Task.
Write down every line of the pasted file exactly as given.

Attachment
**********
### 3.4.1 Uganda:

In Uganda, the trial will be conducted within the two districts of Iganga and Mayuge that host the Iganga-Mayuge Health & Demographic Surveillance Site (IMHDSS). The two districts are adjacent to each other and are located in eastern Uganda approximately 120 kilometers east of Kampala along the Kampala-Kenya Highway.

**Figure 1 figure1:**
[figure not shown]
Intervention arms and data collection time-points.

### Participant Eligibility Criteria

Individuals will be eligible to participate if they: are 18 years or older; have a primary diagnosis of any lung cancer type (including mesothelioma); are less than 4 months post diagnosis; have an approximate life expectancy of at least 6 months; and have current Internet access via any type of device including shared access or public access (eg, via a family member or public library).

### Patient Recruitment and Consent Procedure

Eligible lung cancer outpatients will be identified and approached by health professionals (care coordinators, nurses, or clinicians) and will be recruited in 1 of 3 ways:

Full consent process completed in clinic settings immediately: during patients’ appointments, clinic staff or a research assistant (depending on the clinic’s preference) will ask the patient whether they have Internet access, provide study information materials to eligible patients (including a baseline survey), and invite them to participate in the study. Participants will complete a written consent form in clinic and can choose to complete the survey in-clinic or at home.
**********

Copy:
### 3.4.1 Uganda:

In Uganda, the trial will be conducted within the two districts of Iganga and Mayuge that host the Iganga-Mayuge Health & Demographic Surveillance Site (IMHDSS). The two districts are adjacent to each other and are located in eastern Uganda approximately 120 kilometers east of Kampala along the Kampala-Kenya Highway.

**Figure 1 figure1:**
[figure not shown]
Intervention arms and data collection time-points.

### Participant Eligibility Criteria

Individuals will be eligible to participate if they: are 18 years or older; have a primary diagnosis of any lung cancer type (including mesothelioma); are less than 4 months post diagnosis; have an approximate life expectancy of at least 6 months; and have current Internet access via any type of device including shared access or public access (eg, via a family member or public library).

### Patient Recruitment and Consent Procedure

Eligible lung cancer outpatients will be identified and approached by health professionals (care coordinators, nurses, or clinicians) and will be recruited in 1 of 3 ways:

Full consent process completed in clinic settings immediately: during patients’ appointments, clinic staff or a research assistant (depending on the clinic’s preference) will ask the patient whether they have Internet access, provide study information materials to eligible patients (including a baseline survey), and invite them to participate in the study. Participants will complete a written consent form in clinic and can choose to complete the survey in-clinic or at home.